Originally published by Michigan Farm News on October 27, 2015; republished with permission.
Contrary to Woody Guthrie’s catchy tune, there are many good reasons to keep your property “private” and free from uninvited guests: the potential for property damage, theft, and liability for injuries to name a few. The appearance of vacancy and the lack of watchful eyes only increase the likelihood of such dangers. Thus, farmland and other rural properties are especially vulnerable.
There are two related legal actions – trespass and nuisance – that serve to exclude unwanted intruders and remedy other such annoyances. Speaking in generalities, trespass is an ancient cause of action that arises against a trespasser for simply being what he or she is: an unwanted intruder. Nuisance, on the other hand, is slightly more nuanced and involves interference with the owner’s “reasonable use and enjoyment of his or her property.”
A person need not be a physical trespasser per se to be liable for nuisance, e.g., harboring bees on one’s property may become a nuisance to one’s neighbors. The following addresses some of the specific protections afforded to property owners under Michigan law.
Hunting and fishing are a common source of trespass claims, and Michigan has a statute devoted to preventing incursions by unwanted outdoorsmen. Pursuant to MCL 324.73102, a person cannot enter the property of another without permission for the purpose of engaging in any recreational activity if the property is fenced or conspicuously marked with “No Trespassing” signs.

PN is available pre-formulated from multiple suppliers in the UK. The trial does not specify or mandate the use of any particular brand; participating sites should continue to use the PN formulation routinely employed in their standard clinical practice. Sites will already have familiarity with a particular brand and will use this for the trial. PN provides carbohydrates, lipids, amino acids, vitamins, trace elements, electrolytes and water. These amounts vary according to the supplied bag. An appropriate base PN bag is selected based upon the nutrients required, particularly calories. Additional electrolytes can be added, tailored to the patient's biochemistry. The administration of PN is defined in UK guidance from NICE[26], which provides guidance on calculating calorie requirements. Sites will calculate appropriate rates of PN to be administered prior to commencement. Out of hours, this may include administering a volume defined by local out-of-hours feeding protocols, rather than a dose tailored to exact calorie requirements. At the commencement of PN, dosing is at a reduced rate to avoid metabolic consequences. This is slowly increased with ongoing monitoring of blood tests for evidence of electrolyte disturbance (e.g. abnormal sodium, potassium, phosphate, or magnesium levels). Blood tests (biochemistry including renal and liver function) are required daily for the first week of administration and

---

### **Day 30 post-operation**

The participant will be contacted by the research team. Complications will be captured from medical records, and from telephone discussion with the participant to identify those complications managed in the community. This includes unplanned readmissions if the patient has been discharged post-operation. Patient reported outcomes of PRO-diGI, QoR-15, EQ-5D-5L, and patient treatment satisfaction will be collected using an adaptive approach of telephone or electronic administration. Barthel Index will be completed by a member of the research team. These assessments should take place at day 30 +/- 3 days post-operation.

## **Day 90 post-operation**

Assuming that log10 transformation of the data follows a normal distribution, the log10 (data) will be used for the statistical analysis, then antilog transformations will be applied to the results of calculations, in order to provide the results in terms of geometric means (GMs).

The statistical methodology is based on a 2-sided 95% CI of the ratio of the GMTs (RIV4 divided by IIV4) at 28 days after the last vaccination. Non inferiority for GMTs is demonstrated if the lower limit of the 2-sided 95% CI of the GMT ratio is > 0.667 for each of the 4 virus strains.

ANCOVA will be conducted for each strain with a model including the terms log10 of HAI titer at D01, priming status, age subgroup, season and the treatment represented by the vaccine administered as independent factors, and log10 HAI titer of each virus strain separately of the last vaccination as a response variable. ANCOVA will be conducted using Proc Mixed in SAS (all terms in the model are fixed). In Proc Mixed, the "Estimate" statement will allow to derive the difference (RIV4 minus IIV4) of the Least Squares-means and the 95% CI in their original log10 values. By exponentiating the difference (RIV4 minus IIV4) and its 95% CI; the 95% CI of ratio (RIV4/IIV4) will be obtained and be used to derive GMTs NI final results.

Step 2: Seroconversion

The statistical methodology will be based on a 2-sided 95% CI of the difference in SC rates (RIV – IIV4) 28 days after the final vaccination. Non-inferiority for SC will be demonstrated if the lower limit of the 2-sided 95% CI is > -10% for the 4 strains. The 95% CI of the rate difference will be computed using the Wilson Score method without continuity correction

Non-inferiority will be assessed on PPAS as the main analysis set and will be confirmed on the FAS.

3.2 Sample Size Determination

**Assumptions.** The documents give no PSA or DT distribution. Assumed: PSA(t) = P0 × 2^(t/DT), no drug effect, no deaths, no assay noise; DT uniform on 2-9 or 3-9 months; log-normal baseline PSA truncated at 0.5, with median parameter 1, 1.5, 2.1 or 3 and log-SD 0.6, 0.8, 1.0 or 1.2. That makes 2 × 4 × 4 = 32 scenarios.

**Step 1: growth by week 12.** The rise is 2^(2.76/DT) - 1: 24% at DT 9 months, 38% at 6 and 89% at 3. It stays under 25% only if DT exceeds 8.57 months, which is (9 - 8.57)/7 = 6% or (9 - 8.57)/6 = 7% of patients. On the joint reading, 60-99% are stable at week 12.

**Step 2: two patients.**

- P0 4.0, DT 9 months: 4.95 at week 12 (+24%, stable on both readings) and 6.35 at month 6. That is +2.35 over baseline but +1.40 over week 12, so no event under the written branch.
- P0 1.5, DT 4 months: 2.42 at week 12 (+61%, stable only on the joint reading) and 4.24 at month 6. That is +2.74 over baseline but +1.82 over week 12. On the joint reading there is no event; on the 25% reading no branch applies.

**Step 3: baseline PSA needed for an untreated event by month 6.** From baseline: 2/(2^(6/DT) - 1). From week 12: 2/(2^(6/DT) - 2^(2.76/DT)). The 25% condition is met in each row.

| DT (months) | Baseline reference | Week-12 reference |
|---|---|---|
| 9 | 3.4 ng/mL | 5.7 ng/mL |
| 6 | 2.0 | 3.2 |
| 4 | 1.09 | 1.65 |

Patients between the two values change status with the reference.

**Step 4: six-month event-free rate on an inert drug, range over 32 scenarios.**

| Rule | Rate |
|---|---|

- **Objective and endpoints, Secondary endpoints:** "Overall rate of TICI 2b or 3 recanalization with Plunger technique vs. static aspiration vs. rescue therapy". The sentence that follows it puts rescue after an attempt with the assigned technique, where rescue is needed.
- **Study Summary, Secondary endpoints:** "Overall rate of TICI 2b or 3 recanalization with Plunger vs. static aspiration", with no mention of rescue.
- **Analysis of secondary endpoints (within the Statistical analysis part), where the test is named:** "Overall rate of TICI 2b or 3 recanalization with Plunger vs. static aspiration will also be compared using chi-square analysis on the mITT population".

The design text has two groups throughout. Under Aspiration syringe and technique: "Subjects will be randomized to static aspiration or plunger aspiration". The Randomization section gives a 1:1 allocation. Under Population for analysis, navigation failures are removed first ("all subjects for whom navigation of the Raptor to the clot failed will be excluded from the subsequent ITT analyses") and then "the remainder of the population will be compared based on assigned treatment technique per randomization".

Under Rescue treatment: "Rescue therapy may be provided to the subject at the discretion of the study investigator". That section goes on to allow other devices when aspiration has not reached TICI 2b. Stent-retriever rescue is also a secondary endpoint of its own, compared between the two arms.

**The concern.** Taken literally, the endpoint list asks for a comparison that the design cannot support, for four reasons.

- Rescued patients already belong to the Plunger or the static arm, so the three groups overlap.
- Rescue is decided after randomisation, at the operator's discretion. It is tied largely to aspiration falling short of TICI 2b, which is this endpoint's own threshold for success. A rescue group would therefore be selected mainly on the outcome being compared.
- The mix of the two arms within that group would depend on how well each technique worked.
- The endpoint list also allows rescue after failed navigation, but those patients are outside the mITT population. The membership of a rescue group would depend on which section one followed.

The same statute gives extra protection for farmland. If the property at issue is used for agriculture, then the statute applies regardless of whether the property is fenced or marked.
Violation of this statute provides a property owner with a cause of action against the trespasser for $750 or actual property damages, whichever is greater, in addition to actual and reasonable attorneys’ fees. Further, a trespasser under this statute is guilty of a misdemeanor, and subject to fines, imprisonment, and/or restitution to the property owner.
Unwanted dogs, whether they are pets of neighbors or strays, can cause damage to property in a variety of ways. They can also be dangerous.
Michigan has a statute dedicated to “Dog Law,” which seeks to remedy the problems caused by canines running at large.
Pursuant to MCL 287.277, an unlicensed dog is automatically considered a public nuisance. Further, a licensed dog that “has destroyed property or habitually causes damage by trespassing on the property of a person,” is also in violation of the law. MCL 287.286a. Both are grounds for removal or termination of the dog by local authorities and, if applicable, a potential claim against its owner.
Farmland is tempting terrain for the operators of all-terrain vehicles, such as four-wheelers and dirt bikes, which can cause property damage and noise pollution.
MCL 324.81133 expressly forbids the use of an ATV on property without the consent of the property owner, and also holds the operator liable for the actual amount of damage or injury caused by the unauthorized use. Another section, MCL 324.82126, imposes similar penalties for the unauthorized use of snowmobiles.
In sum, keeping “your land yours” and “my land mine” is not only beneficial, but also sanctioned by the law. Relatively minimal efforts, such as posting a sign or erecting a fence, can go a long way to prevent a small issue today from becoming a big problem tomorrow.
As always, consult an attorney before taking legal action.